Local deviations in the position of the actual and synthetic divides result from short wavelength features such as individual tectonically active fault-bounded ranges. For example, a local deviation exists along the north flank of the Eastern Snake River Plain where the Centennial Range (Centennial fault) controls the location of the actual divide (Fig. 4). The tectonically active east-west–oriented Centennial Range (Pierce and Morgan, 1992) has retarded north to northwest expansion of the modern Snake River drainage divide, even though the region of highest standing topography, and thus the most likely location for divide development, is located 30–35 km north of the range, as attested to by the collocation of the 50, 100, and 150 km synthetic divides due north of the range, and by the 65 km northwest shift in the 50 km synthetic divide location upon digital removal of the Centennial Range within the DEM (Fig. 4). Likewise, the digital removal of the Teton Range topography indicates that individual ranges are capable of controlling the location of the synthetically generated divides, in this case the 50 km synthetic divide, as it jumps 60–65 km to the east upon removal of the range within the DEM (Fig. 4). However, the spatial influence of the Teton Range is limited, as the location of the 50 km synthetic divide north and south of the latitude of the Tetons is unaltered upon digital removal of the range from the DEM (Fig. 4).
A consideration in how to interpret the synthetic divides from the actual divide arises in terms of the possible impact that preexisting topography may have on the location of the synthetic divides. The Yellowstone plume is currently pushing northeastward into major Laramide uplifts, including the Beartooth, Absaroka, Gros Ventre, and Wind River Ranges (Figs. 1 and 4). We conclude that the influence of preexisting topography associated with these ranges must be small given that the synthetic Eastern Snake River Plain divides follow paths that take them across the strike of these ranges at oblique angles, a characteristic not shared by the actual Eastern Snake River Plain divide, which comprises a component of the continental divide that is located significantly west of the axis of high-standing topography in the vicinity of Yellowstone National Park. Furthermore, topographic expression of these Laramide Ranges has been enhanced by dynamic support processes at the greater Yellowstone region and elsewhere (Dethier, 2001), so we postulate that the effect of preexisting topography of the scale of an individual Laramide range is a second-order consideration, subordinate to dynamic mantle processes responsible for whole-scale uplift of large regions.
Synthetic drainage divides, produced by band-pass filtering topography at short (50 km), medium (100 km), and long (150 km) wavelengths, illustrate the competing effects of tectonic, flexural, and dynamic mantle flow processes, respectively, on the collective topographic expression of the greater Yellowstone region. At Yellowstone National Park and along the northern arm of the seismic parabola proximal to the park, the actual divide appears to be controlled by topographic wavelengths shorter than 50 km demonstrated to be locally linked to actively uplifting footwall blocks along active Basin and Range normal faults. These foot-wall uplifts are all in the wake of the greater Yellowstone region dynamic topography, suggesting that Basin and Range extension in the greater Yellowstone region results from, rather than driving, the greater Yellowstone region geophysical anomaly. Other short-wavelength topographic effects resulting from Quaternary volcanism, rock type, or glacial and fluvial sculpting of valleys likely also play a role in localizing the actual divide within Yellowstone west of its predicted dynamically supported location. There is also almost certainly a lag time in the surficial processes working to localize the actual divide atop its eastward predicted position from its current westward position within the park. Such surface processes relocalize the divide through drainage captures and are likely to be unsteady and influenced by alternating glacial versus fluvial erosion, and perhaps extrusive volcanism, at least during the Quaternary.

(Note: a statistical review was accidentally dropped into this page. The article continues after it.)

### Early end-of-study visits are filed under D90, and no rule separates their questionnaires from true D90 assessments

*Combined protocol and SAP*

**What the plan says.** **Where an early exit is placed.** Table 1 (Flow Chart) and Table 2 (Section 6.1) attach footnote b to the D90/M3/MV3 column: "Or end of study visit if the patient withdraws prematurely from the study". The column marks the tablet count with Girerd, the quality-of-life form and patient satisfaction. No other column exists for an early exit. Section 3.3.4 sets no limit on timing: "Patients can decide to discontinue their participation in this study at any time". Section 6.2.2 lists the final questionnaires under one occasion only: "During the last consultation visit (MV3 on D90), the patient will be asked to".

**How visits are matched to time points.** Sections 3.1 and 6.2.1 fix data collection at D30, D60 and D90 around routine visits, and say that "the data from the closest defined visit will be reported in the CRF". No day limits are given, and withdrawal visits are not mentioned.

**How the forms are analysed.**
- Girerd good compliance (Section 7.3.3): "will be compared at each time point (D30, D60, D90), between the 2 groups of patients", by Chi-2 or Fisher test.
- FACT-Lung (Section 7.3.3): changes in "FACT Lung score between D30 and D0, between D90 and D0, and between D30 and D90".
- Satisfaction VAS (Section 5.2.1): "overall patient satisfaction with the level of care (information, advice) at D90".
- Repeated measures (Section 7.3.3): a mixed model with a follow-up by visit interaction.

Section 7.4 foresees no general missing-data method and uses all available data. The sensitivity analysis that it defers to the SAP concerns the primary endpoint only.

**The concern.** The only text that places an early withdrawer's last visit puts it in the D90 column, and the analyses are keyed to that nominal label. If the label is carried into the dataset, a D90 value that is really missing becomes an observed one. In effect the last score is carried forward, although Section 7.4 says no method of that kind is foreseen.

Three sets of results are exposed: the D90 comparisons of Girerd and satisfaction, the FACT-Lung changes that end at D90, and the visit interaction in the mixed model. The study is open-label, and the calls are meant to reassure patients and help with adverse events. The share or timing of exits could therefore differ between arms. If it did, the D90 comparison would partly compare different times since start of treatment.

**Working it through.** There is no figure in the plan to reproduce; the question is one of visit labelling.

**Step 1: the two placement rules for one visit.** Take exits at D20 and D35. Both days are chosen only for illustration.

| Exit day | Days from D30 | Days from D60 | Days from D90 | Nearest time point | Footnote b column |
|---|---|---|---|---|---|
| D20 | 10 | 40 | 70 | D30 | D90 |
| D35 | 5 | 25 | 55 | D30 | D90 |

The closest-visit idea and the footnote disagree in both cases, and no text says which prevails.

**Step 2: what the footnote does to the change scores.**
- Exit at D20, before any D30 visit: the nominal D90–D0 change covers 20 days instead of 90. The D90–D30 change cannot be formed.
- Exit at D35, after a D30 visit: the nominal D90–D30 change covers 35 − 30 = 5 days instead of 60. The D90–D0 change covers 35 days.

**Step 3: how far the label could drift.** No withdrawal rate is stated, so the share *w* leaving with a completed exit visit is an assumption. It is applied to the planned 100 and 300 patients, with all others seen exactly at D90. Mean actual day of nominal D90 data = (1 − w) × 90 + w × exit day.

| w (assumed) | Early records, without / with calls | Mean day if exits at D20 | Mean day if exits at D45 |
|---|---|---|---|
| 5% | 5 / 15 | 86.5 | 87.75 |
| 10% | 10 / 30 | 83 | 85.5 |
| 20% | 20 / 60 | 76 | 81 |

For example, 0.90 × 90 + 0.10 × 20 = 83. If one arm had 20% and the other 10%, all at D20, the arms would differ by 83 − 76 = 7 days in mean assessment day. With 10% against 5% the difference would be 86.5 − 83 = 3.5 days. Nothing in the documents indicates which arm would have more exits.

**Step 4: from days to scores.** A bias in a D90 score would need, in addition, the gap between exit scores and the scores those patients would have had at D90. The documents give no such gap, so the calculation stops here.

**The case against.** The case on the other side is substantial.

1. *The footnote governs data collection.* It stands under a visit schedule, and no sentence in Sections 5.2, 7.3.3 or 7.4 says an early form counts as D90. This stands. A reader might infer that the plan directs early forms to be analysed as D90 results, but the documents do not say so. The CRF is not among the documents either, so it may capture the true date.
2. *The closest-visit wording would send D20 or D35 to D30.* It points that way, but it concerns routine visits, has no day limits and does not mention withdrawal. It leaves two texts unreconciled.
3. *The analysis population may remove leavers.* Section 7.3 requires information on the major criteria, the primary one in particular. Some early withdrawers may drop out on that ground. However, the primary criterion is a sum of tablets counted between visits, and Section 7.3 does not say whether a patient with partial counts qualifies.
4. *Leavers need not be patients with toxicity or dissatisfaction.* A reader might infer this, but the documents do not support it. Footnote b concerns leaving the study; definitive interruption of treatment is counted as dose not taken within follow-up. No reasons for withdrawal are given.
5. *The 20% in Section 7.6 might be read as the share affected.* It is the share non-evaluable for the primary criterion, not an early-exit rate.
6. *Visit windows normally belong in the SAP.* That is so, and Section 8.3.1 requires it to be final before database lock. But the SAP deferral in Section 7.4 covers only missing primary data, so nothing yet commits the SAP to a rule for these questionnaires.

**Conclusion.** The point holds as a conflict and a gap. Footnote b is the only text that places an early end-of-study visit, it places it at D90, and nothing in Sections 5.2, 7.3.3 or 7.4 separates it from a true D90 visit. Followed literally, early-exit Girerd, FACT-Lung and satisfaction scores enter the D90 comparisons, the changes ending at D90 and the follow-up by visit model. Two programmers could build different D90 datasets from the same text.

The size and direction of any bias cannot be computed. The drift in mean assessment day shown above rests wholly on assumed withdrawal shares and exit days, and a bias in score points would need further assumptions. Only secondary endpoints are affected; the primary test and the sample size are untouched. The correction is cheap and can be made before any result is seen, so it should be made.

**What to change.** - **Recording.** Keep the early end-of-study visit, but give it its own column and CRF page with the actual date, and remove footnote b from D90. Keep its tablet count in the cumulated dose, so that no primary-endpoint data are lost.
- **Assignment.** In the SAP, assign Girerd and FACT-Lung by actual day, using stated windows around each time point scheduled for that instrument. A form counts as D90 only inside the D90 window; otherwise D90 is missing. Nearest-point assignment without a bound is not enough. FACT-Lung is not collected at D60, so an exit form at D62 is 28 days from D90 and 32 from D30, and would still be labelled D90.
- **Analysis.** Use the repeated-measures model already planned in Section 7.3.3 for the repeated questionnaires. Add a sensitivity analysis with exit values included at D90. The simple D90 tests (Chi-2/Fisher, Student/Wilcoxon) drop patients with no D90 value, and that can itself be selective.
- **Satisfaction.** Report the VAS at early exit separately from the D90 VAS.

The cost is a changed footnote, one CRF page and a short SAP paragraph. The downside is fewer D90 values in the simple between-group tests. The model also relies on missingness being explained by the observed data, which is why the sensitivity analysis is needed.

West of Yellowstone National Park the three filtered synthetic divides are all more or less located along the crest of the arcuate belt of high-standing topography and coincident with the seismic parabola that we interpret to be dynamically supported. Positioning of the 50 km synthetic divide southwest of the Teton Range is controlled by the strong local effects of lithospheric flexure of the Eastern Snake River Plain flanks in response to flood basalts loading a relatively weak lithosphere (Fig. 5). Proximal to Yellowstone National Park, these short-wavelength flexural effects are superimposed on the broader effects of dynamic support. However, in the western portion of the greater Yellowstone region, all divides converge along the highest topography paralleling the Eastern Snake River Plain; we interpret this to indicate a transition to topography shaped only by lithospheric flexure of a broader wavelength.
This analysis has demonstrated that geodynamic processes such as dynamic support of topography by upwelling mantle and lithospheric flexure impart decipherable signatures upon the gross topography of a region. The generation of synthetic drainage basins from digital topography filtered at specific wavelength allows for the interpretation of the geodynamic processes important to the shaping of landscapes at varied spatial scales. This geomorphic analysis tool should be applicable to other regions characterized by the varying importance of different geodynamic processes.
We thank Skye Cooley for a review of an early draft of the manuscript, and Cameron Wobus and Paul Link for constructive and beneficial formal reviews. This research was the outgrowth of a graduate course project supported in part by the Department of Earth and Environmental Sciences at Lehigh University. The research received no formal external funding.